882 R. Ratcliff and G. McKoon Adjusting the zero point for drift rate has an exact analogy in signal detection theory. The diffusion model replaces the signal and noise distri- butions of signal detection theory with distributions of drift rates (Ratcliff, 1978, 1985; Ratcliff et al., 1999). In signal detection theory, the difference between the signal and noise distributions (d ) is usually invariant over probability manipulations, and in the diffusion model, the difference be- tween the drift rate distributions is likewise invariant in at least the few cases examined so far. 2.3 Correct Versus Error RTs. Error responses are typically slower than correct responses when accuracy is stressed in instructions or in experiments where accuracy is low and errors are usually faster than correct responses when speed is stressed in instructions or when accuracy is high (Luce, 1986; Swensson, 1972). Early random walk models could not explain these results. For example, if the two boundaries were equidistant from the starting point, the models predicted that correct RTs would be equal to error RTs, a result almost always contradicted by data (e.g., Stone, 1960). There were several partially successful attempts to produce unequal RTs (e.g., Laming, 1968; Link & Heath, 1975; Ratcliff, 1978). When Ratcliff (1978) assumed that drift rate was variable across trials, the diffusion model could predict error RTs longer than correct RTs. Laming (1968) showed that if the starting point was variable from trial to trial (hypothesized to result from sampling before the stimulus had been presented), then errors were predicted to be faster than correct responses, as they were for the choice reaction time experiments examined by Laming. Ratcliff (1981) suggested that the combination of across-trial variability in drift rate and across-trial variability in starting point might be able to account for all of the empirically observed patterns of correct and error RTs. Ratcliff et al. (1999; also Ratcliff & Rouder, 1998) later showed that this suggestion is correct. With the availability of fast computers that allowed the model to be fit to data, Ratcliff et al. demonstrated that the model could explain data from experimental conditions for which error RTs were faster than correct RTs and conditions for which they were slower, even when errors moved from being slower to being faster than correct responses in a single experiment. Figure 4 shows how the across-trial variabilities work to produce the relative speeds of correct and error RTs. The top panel shows a single process with mean drift rate (v) and starting point (z) midway between the two boundaries; in this case, correct and error RTs are equal. In the middle panel, the full distribution of drift rates around the mean v that results from across-trial variability is abbreviated to just two values: one (v1 ) a larger value of drift rate and the other (v2 ) a smaller value. Both correct and error RTs are shorter for the v1 drift rate than the v2 drift rate, and accuracy is better. When the two processes are combined, as they would be in the full distribution, errors are slower than correct responses because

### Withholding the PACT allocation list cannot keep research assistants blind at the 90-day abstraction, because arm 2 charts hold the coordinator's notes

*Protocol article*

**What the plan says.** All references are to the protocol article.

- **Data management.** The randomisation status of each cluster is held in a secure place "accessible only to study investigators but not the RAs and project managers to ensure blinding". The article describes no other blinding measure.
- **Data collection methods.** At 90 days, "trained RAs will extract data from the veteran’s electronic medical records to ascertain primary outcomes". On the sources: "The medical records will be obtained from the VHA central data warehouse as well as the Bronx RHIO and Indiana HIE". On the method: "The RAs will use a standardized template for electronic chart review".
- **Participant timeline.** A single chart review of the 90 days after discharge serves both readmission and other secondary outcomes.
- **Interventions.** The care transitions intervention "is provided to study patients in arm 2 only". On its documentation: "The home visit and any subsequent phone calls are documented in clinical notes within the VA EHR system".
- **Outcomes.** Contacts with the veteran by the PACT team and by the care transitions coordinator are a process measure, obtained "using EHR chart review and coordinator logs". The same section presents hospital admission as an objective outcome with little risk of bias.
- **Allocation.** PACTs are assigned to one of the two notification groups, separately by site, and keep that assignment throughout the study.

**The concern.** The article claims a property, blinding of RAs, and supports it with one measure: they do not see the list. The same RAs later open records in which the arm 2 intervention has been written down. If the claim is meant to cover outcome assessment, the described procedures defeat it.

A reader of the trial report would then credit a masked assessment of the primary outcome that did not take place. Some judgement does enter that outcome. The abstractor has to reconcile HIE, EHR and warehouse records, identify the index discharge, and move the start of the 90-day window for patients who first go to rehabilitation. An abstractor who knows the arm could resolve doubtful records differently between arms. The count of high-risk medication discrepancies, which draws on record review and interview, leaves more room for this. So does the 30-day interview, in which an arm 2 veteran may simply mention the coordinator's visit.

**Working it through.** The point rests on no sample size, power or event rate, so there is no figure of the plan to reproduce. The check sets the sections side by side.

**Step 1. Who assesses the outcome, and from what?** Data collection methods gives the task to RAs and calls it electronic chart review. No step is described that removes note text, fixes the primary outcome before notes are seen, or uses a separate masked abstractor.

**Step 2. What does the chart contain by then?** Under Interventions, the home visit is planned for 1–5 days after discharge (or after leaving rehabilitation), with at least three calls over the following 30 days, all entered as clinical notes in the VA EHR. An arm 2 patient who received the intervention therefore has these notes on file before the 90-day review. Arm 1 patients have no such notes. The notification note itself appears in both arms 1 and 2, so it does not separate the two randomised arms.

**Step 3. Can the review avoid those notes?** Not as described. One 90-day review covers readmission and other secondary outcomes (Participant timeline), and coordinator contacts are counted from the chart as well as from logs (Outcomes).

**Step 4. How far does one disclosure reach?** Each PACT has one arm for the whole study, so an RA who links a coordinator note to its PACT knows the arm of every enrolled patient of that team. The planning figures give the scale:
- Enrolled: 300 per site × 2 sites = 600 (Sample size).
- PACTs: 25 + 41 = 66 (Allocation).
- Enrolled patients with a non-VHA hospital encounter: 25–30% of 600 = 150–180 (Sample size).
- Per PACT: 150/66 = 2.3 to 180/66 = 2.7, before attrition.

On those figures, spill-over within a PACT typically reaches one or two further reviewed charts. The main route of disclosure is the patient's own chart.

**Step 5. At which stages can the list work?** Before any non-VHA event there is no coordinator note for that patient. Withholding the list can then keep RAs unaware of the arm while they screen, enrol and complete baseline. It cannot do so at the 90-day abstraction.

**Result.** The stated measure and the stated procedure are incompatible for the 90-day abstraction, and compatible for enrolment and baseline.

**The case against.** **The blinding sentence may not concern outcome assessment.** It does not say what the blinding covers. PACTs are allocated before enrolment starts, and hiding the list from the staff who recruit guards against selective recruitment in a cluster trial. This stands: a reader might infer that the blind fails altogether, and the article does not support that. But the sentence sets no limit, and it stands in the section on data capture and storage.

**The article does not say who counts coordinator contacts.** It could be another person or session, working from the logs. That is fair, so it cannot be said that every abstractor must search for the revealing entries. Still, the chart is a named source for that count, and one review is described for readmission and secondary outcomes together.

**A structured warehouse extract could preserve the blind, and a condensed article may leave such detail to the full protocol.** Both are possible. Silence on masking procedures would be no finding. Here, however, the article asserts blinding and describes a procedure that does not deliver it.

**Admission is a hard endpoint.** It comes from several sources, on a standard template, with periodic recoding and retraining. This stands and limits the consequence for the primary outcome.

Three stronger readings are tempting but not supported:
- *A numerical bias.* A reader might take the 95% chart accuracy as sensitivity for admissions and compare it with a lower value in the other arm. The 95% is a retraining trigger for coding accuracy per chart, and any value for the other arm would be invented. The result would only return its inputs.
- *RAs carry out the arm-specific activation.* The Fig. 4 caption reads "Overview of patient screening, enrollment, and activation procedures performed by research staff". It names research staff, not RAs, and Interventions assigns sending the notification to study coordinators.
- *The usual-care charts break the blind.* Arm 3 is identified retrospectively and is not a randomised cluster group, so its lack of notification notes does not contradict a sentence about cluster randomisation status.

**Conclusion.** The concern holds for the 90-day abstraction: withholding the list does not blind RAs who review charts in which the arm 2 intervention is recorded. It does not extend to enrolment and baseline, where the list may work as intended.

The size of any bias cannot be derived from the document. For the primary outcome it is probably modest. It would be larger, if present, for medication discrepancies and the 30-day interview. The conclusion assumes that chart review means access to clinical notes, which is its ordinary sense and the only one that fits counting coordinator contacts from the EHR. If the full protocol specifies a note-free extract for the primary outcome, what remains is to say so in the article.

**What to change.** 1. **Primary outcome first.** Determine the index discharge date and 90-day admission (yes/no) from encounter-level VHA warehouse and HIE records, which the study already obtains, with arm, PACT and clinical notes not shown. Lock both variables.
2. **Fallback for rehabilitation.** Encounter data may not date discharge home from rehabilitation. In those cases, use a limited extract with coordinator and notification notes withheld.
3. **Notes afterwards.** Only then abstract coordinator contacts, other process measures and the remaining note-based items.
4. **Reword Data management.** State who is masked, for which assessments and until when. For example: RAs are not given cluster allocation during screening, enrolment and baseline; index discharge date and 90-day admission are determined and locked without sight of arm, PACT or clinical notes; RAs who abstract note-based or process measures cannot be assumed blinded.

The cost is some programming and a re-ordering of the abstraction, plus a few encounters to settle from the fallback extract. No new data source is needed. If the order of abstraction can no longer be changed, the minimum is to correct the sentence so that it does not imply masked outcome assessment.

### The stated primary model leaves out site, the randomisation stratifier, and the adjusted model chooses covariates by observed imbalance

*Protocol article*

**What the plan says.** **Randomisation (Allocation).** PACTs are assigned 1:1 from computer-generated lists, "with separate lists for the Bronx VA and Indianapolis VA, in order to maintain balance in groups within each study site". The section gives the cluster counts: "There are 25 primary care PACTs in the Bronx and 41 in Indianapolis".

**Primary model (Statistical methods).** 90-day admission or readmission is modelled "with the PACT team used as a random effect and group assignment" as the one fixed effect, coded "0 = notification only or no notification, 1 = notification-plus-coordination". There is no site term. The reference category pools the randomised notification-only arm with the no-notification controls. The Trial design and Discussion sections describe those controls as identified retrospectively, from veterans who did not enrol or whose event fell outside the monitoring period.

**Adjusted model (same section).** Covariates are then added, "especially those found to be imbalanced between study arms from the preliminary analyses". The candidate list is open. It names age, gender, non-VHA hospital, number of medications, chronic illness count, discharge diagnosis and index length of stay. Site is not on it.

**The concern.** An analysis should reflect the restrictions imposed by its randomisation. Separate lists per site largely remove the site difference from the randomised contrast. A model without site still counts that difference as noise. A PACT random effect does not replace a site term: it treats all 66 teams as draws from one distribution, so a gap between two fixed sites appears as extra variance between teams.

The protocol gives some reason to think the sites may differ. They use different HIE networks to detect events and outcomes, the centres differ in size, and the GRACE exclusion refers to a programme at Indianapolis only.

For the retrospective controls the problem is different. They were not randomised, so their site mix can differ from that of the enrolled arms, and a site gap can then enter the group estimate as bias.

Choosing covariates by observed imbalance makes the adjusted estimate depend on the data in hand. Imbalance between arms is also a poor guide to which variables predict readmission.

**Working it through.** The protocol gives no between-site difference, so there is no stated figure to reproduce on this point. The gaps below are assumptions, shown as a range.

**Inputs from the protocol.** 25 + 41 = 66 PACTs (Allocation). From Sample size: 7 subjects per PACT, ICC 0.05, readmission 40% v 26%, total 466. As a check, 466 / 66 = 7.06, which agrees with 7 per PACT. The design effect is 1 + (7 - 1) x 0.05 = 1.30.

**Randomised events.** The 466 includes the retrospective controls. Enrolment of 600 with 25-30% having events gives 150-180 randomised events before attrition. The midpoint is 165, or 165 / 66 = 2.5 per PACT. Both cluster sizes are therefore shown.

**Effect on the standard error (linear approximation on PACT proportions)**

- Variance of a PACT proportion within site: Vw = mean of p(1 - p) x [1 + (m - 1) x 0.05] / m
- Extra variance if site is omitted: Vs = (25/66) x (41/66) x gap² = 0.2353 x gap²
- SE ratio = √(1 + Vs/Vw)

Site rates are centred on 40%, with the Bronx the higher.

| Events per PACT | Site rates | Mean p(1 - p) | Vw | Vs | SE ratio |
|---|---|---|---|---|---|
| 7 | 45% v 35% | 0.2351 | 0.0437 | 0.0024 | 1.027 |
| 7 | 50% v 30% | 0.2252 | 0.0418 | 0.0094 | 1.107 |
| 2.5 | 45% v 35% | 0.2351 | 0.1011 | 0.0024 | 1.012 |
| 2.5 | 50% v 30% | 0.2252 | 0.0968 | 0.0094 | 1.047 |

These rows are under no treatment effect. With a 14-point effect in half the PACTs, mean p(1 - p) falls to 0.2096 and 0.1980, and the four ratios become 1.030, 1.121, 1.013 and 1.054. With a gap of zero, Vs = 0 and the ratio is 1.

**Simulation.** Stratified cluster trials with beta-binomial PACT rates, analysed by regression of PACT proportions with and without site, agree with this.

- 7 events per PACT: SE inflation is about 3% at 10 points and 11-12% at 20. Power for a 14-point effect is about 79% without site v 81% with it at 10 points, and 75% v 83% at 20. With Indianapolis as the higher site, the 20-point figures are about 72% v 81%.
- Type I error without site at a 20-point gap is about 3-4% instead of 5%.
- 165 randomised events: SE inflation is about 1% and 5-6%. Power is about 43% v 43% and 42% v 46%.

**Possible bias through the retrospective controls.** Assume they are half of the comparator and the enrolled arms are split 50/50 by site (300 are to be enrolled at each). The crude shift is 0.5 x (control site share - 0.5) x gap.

Diffusion Model Review 883 RT=400ms Pr=.95 a Correct Respond A v1 Responses z= a/2 Error Responses 0 Respond B RT=400ms Pr=.05 RT=400ms Weighted Pr=.95 Mean RT = 491ms RT=600ms Pr=.80 a Correct Respond A v1 Responses v2 z= a/2 Error Responses 0 Respond B RT=400ms RT=600ms Pr=.05 Pr=.20 Weighted Mean RT = 560ms Weighted Mean RT Pr=.98 Pr=.80 = 395ms a RT=350ms RT=450ms Respond A v v Correct a+.5sz Responses z a-.5sz Error Responses 0 Respond B Pr=.20 Pr=.02 RT=350ms RT=450ms Weighted Mean RT = 359ms Figure 4: Variability in drift rate and starting point and the effects on speed and accuracy. The top panel shows RT distributions and response probabilities for correct and error responses with drift rate v. For a single drift rate, correct and error responses have equal RTs, 400 ms in the illustration. The middle panel shows two process with drift rates v1 and v2 and the starting point halfway between the boundaries with correct and error RTs of 400 ms for v1 and 600 ms for v2 . Averaging these two illustrates the effects of variability in drift rate across trials and in the illustration yields error responses slower than correct responses. The bottom panel shows processes with two starting points and drift rate v. Averaging processes with starting point a + .5sz (high accuracy and short RTs) and starting point a − .5sz (lower accuracy and short RTs) yield error responses faster than correct responses.